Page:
Over the summer break we’ve been tasked with a project which focuses on Information Design. The project takes inspiration from Giorgia Lupi and Stefanie Posavec’s Dear Data Project. I decided to start my research by looking into this year long project and the ideas and thoughts behind each design.
Dear Data was a year long project which allowed these two designers to get to know each other through the data they sent on a postcard each week. Each week they would collect their personal data which would be set around a common topic, then created these postcards with the data on the front and they code of how to read the data on the back. In the video by Somerset House (2016) both Lupi and Posavec talked about how the project made them more aware of their personal surroundings & habits. I think this is important as a designer because being aware of everything that it going on in the world means that you’re not in the dark about anything. As part of my research I listened to a keynote where both Lupi & Posavec gave a talk about their Dear Data Project. I liked how they acknowledged that these data sets aren’t all perfect, some are messy and they say that imperfection is a sign of exploration. I think this is important for me to remember when creating my own data postcard as part of the project.
I looked at all of the postcards produced as part of the project by Giorgia and Stefanie. I found it interesting to see how all of the postcards each week we’re different, no two were the same. Some used more geometric shapes while others are simply lines. These are definitely going to be my visual inspiration for the project. One that I particularly like is Giorgia’s week 32: a week of sounds postcard. I think that it’s clever how she’s visualised the data like a music score. The fact that they are hand rendered gave this personal data an even more personal touch.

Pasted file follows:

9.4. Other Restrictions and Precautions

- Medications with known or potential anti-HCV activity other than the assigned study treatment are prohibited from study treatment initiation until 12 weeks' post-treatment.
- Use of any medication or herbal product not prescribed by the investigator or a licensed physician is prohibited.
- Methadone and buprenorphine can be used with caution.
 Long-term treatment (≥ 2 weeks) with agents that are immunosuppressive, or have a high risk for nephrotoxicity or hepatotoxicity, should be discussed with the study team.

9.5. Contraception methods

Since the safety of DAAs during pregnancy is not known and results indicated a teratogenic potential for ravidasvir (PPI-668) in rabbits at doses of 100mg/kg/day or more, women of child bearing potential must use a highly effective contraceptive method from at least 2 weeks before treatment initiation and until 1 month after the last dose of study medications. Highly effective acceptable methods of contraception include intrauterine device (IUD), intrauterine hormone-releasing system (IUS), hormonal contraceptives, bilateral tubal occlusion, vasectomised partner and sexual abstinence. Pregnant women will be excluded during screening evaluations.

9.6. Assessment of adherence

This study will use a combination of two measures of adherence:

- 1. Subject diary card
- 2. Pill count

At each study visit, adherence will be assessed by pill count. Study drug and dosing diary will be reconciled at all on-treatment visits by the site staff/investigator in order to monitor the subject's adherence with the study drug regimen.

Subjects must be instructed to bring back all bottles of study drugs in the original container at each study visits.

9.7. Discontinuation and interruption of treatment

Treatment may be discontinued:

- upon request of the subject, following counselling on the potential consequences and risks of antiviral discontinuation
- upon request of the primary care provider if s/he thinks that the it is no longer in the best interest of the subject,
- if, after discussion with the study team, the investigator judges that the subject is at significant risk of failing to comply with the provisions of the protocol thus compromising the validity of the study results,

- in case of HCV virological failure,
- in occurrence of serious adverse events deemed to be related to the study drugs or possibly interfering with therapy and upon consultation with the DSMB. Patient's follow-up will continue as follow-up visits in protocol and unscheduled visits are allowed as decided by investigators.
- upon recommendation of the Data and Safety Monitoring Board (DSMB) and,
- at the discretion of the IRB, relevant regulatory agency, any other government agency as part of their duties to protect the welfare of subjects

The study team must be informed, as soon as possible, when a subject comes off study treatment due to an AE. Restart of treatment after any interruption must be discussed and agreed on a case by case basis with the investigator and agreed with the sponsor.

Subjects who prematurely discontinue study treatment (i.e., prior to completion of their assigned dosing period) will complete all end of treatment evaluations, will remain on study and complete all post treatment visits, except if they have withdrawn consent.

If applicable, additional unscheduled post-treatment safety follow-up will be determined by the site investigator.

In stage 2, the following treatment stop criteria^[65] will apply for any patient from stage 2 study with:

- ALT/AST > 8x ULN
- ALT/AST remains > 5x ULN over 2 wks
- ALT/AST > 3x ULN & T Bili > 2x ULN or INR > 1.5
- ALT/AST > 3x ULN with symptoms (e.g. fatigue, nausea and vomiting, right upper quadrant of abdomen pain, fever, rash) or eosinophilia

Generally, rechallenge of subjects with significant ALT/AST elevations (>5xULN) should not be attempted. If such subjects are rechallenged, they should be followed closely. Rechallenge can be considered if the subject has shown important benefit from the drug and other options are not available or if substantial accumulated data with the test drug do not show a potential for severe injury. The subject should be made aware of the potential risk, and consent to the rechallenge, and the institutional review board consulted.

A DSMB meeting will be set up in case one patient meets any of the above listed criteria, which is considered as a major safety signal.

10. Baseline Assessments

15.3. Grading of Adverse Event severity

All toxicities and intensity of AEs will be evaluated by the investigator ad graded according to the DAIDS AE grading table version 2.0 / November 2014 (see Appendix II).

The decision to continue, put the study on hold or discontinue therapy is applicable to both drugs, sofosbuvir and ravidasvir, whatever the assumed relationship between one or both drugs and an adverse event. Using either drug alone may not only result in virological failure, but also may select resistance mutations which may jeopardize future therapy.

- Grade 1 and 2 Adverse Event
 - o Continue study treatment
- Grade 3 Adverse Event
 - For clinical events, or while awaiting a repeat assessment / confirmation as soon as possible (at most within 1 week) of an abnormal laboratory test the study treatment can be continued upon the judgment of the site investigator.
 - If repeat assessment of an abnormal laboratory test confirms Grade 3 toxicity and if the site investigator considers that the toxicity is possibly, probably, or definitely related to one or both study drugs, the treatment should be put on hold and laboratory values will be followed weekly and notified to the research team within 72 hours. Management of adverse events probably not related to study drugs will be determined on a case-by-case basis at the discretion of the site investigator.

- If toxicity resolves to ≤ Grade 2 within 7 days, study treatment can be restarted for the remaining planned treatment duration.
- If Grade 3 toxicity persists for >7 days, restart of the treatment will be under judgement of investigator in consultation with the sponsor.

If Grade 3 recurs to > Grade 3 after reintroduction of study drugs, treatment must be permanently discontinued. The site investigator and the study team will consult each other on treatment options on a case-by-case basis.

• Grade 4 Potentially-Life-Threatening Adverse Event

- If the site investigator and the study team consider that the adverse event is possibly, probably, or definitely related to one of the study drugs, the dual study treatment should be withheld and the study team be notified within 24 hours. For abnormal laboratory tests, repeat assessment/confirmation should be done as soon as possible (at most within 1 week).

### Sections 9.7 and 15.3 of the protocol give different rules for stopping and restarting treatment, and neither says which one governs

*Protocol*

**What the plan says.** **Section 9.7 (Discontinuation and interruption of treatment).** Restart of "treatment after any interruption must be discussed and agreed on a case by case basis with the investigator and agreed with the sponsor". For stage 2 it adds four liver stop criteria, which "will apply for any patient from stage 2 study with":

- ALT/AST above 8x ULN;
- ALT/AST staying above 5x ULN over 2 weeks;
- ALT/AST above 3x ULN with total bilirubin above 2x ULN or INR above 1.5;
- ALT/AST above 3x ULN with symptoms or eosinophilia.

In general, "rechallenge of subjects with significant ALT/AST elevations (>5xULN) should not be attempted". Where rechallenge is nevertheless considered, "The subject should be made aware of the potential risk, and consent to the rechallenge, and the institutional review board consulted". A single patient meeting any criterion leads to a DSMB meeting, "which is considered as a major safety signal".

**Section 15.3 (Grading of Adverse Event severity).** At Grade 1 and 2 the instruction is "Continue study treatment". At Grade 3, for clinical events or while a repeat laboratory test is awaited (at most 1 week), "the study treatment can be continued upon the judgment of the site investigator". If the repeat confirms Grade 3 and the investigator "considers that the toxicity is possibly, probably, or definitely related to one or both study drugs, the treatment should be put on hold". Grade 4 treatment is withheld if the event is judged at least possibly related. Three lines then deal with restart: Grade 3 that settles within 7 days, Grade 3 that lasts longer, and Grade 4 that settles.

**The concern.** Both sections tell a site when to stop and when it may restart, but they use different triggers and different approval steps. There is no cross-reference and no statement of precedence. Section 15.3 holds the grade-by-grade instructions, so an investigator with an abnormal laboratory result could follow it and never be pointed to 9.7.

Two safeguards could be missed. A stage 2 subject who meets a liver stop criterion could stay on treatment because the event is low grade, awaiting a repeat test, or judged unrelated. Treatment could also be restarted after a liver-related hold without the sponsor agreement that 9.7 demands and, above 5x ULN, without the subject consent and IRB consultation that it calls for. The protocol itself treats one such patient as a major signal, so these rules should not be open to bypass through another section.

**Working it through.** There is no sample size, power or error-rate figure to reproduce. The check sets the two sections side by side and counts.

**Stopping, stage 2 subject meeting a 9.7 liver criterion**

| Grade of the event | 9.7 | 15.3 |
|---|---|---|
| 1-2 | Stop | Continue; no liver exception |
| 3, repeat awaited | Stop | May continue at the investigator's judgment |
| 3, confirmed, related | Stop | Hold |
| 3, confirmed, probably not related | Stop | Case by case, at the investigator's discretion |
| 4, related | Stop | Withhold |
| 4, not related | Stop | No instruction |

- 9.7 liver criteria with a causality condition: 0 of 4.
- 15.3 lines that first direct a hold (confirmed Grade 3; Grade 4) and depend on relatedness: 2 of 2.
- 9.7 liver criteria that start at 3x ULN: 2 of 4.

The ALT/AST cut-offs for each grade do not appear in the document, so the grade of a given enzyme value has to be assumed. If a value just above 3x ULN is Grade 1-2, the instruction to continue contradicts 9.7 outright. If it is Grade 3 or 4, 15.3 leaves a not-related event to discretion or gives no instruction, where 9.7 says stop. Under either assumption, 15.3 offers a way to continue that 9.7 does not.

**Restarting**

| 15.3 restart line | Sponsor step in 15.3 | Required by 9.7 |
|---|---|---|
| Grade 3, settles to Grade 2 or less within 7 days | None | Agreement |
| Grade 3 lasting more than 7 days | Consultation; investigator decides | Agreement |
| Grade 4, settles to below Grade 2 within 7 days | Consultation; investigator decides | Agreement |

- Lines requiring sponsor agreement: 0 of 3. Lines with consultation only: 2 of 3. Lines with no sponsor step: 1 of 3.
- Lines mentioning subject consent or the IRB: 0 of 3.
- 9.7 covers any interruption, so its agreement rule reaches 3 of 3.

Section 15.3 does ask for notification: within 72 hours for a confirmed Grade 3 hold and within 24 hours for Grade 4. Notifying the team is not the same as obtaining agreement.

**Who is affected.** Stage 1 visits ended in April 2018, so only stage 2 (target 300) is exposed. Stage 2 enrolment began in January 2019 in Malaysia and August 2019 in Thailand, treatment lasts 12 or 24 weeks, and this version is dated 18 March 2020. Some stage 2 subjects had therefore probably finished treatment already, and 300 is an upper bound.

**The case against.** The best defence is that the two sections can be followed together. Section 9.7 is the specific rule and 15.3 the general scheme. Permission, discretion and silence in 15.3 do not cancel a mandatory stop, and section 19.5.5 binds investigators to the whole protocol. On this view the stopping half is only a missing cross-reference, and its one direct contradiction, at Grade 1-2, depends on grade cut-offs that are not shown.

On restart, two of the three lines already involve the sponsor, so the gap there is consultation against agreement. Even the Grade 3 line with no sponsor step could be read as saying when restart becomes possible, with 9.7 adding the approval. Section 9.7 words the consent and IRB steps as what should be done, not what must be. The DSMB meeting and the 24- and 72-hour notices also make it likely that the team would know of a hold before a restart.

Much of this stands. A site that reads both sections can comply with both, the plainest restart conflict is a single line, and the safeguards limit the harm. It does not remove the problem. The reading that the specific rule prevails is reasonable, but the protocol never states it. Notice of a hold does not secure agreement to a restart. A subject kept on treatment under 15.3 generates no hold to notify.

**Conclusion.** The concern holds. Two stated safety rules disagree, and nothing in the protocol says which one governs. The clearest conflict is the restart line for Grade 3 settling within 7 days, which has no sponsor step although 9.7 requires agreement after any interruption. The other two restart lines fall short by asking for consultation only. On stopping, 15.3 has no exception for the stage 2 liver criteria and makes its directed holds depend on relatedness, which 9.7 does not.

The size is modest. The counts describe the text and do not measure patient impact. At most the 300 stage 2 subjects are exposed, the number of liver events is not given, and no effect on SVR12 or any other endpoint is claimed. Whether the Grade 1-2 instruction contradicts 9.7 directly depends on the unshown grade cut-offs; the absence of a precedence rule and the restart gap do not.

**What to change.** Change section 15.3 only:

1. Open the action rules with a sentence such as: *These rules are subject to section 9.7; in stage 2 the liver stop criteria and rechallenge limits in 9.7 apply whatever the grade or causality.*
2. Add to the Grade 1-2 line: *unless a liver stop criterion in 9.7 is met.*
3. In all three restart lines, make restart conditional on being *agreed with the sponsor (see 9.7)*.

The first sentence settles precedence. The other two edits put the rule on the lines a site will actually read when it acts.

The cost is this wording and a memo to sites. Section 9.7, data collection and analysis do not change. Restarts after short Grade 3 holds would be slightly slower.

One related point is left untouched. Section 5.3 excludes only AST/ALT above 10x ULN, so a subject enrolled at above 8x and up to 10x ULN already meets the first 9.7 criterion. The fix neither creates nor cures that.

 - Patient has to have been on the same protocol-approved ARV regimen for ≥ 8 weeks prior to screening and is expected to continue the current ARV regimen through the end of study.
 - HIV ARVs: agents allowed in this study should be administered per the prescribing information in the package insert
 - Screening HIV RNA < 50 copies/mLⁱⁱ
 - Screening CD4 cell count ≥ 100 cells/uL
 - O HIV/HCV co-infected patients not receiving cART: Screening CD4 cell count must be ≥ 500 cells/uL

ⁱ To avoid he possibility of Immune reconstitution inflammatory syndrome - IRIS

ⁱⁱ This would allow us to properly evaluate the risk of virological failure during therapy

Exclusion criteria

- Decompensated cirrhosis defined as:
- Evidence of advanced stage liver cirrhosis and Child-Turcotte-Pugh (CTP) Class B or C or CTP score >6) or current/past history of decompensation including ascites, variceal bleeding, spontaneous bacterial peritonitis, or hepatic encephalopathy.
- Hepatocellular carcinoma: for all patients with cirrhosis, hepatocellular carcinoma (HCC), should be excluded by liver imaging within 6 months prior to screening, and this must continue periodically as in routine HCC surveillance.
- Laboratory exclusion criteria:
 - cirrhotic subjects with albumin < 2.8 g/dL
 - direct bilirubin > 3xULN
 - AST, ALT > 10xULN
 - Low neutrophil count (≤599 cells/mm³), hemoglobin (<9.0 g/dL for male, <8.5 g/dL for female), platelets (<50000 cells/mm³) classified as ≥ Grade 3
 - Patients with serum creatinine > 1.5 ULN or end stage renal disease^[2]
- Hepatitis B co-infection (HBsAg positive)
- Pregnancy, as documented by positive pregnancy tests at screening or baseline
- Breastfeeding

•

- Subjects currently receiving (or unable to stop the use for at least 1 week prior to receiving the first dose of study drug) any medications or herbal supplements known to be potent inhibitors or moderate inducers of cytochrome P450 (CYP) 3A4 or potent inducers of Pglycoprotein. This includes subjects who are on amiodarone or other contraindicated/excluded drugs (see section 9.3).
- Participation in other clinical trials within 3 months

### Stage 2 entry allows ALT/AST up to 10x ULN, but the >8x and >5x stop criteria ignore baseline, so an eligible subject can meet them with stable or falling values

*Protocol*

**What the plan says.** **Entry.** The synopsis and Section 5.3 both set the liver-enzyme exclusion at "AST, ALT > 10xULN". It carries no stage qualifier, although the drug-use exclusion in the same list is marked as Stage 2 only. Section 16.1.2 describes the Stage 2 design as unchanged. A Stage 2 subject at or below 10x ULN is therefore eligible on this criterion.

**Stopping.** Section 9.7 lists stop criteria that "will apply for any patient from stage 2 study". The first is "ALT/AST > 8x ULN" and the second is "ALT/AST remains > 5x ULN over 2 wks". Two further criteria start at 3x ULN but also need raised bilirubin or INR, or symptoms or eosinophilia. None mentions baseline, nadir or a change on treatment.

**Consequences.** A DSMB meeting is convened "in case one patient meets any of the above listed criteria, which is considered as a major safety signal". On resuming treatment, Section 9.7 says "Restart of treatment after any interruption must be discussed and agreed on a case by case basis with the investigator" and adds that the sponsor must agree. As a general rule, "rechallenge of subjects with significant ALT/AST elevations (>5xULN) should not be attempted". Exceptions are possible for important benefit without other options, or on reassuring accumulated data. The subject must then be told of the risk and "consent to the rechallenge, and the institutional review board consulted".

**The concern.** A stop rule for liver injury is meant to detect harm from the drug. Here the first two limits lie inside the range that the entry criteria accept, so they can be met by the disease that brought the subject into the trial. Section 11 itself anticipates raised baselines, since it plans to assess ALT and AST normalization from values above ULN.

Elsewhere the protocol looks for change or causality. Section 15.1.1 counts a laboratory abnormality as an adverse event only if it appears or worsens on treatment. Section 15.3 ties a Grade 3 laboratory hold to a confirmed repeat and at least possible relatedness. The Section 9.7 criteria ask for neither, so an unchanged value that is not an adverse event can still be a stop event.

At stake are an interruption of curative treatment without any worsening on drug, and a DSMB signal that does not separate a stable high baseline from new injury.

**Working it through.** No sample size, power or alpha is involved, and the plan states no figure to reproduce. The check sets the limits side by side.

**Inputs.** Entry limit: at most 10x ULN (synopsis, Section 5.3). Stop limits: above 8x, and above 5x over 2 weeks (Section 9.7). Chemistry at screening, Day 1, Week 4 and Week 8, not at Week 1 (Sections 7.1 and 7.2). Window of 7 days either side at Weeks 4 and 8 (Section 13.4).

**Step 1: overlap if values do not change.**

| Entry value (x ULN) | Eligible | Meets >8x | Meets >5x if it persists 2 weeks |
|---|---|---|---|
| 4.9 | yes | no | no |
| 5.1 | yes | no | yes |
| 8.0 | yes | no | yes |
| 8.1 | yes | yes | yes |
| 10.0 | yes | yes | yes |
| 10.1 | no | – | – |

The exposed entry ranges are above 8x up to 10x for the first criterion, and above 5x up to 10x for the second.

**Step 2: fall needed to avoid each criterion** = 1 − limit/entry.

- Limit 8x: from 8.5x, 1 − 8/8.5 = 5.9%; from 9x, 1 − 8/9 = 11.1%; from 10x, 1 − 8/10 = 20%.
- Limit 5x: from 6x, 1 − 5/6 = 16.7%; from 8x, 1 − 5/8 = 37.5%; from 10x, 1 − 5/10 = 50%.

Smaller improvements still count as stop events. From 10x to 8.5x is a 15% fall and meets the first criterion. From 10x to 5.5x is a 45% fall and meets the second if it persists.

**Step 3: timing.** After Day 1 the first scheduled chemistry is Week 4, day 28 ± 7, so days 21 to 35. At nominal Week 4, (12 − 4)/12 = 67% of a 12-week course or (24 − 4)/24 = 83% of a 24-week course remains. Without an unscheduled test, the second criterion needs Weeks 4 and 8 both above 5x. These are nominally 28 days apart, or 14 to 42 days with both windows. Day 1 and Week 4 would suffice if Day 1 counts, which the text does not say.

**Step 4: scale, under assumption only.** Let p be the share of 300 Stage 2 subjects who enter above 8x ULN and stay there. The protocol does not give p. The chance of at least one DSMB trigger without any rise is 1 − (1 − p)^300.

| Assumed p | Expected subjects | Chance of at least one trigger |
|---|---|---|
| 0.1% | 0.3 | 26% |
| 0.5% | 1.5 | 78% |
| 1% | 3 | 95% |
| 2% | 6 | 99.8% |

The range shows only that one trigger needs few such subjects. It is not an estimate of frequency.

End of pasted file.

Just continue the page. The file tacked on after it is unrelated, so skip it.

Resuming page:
After researching into the Dear Data project itself I thought that I should research into what information design is. We haven’t had a project like this before and I know very little about information design. According to SEGD (2014) “Information Design is the practice of presenting information in a way that makes it most accessible and easily understood by users.” Information Design also overlaps with experiential and environmental graphic design such as signage and visual displays. It also links to symbols on packaging which are meant to communicate to the audience something such as this product can be recycled or this item must be eaten within a certain time frame.
I also looked at examples of information design throughout history Information Design is closely related to the field of data visualisation which is important to note as some of the earliest forms of this type of design data back to 1869 with flow diagram by Charles Joseph Minard of Napoleon’s Russian Campaign (1812). I also looked at Isotype which is a technique of visualising social statistics through pictorial means. It’s still used today as a form of showing information is a visual form. As well as looking at history I looked at more up to date information design projects.The Dots completed a information design project where they highlighted where all the street/graffiti art is on Brick Lane. This was a computer generated which was a big contrast from the work produced in the Dear Data Project. It just highlighted to me that information design can take many different forms, both hand rendered or Digital. I also looked further into some of Stefanie’s other work where she’s created installation and physical outcomes to display data to people. For future work this is worthing noting that information design doesn’t always have to be 2D.